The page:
Blinded randomised controlled trial of low-dose Adjuvant Steroids in Adults admitted to hospital with Pandemic influenza (ASAP): a trial 'in hibernation', ready for rapid activation.
Lim WS., Brittain C., Duley L., Edwards S., Gordon S., Montgomery A., Nguyen-Van-Tam J., Read R., Whitham D., Whynes D., Woodhead M., Wootton D.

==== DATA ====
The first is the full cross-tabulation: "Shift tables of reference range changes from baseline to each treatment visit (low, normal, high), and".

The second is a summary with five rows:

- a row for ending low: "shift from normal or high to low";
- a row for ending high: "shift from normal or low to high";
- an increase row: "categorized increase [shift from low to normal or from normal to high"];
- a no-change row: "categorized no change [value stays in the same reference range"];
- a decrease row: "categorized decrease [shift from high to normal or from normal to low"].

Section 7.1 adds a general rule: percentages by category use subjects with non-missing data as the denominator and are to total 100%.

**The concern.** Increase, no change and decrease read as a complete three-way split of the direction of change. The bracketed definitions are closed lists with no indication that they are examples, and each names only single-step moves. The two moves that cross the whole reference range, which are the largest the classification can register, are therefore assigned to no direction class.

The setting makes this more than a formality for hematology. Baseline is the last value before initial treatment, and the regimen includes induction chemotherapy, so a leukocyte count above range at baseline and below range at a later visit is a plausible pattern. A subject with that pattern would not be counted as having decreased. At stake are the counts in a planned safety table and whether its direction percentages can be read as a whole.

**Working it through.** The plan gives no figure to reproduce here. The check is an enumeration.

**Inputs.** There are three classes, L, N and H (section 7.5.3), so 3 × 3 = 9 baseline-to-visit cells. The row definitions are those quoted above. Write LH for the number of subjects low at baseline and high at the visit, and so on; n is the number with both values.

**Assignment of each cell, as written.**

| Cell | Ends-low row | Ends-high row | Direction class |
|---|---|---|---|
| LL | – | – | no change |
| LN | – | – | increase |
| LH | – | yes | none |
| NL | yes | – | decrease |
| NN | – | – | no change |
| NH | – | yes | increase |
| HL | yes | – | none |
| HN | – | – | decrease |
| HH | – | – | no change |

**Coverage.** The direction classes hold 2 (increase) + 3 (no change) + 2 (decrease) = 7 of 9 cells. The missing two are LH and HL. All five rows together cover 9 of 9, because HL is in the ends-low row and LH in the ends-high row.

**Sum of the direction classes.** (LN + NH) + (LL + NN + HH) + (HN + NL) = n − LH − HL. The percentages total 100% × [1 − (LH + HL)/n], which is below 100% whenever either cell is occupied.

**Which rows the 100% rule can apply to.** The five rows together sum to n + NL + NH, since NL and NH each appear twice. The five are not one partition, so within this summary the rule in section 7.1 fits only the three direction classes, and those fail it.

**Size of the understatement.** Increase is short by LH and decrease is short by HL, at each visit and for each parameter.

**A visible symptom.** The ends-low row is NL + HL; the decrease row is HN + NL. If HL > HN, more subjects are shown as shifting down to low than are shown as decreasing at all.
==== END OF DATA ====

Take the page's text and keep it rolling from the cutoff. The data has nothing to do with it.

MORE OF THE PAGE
BACKGROUND: There are no completed randomised trials of the use of corticosteroids in patients with severe influenza infection. Corticosteroid use in influenza is widespread, non-systematic and marked by controversy. A recent meta-analysis of observational studies of adjuvant corticosteroids in influenza found an association with increased mortality but there were important concerns regarding the risks of bias. OBJECTIVES: To (1) evaluate whether or not low-dose corticosteroids given as an adjunct to standard treatment is beneficial in patients who are hospitalised with severe pandemic influenza and (2) develop an 'off-the-shelf' clinical trial that is ready to be activated in a future pandemic. DESIGN: Multicentre, pragmatic, blinded, randomised placebo-controlled trial. SETTING: Thirty to 40 hospitals in the UK. PARTICIPANTS: Adults (≥ 16 years) admitted to hospital with an influenza-like illness during a pandemic. INTERVENTION: Five-day course of dexamethasone (Dexsol®, Rosemont Pharmaceuticals Ltd) 6 mg daily, started within 24 hours of admission. MAIN OUTCOME MEASURE: Admission to Intensive Care Unit, or death, within 30 days of admission to hospital. RESULTS: This trial has not yet been activated. It is currently set up with full ethics and regulatory approvals in place, ready for rapid activation at the onset of the next pandemic. Hurdles to setting up a pandemic trial include planning for pandemic-level pressures on UK NHS resources and co-enrolment of patients to multiple pandemic studies, ensuring adequate geographical distribution of participating sites, maintaining long-term low-level engagement with site investigators, addressing future trial-specific training needs of local investigators and resilience planning in trial management. Identified threats to trial delivery include changes to research capabilities or policies during the hibernation phase, lack of staff resources during a pandemic and the influence of media at the time of a pandemic. A mismatch in the approach to informed consent required by current regulations to that preferred by patients and the public was identified. CONCLUSIONS: This study demonstrates that advance set-up of a trial to be conducted during a pandemic, with full regulatory approvals in place, is possible. Regular review during the hibernation phase will be required. This study serves as a model for the development of other 'off-the-shelf' trials as part of preparedness planning for public health emergencies. TRIAL REGISTRATION: Current Controlled Trials ISRCTN72331452. European Union Drug Regulating Authorities Clinical Trials number: 2013-001051-12. FUNDING: This project was funded by the National Institute for Health Research (NIHR) Health Technology Assessment programme and will be published in full in Health Technology Assessment; Vol. 19, No. 16. See the NIHR Journals Library website for further project information.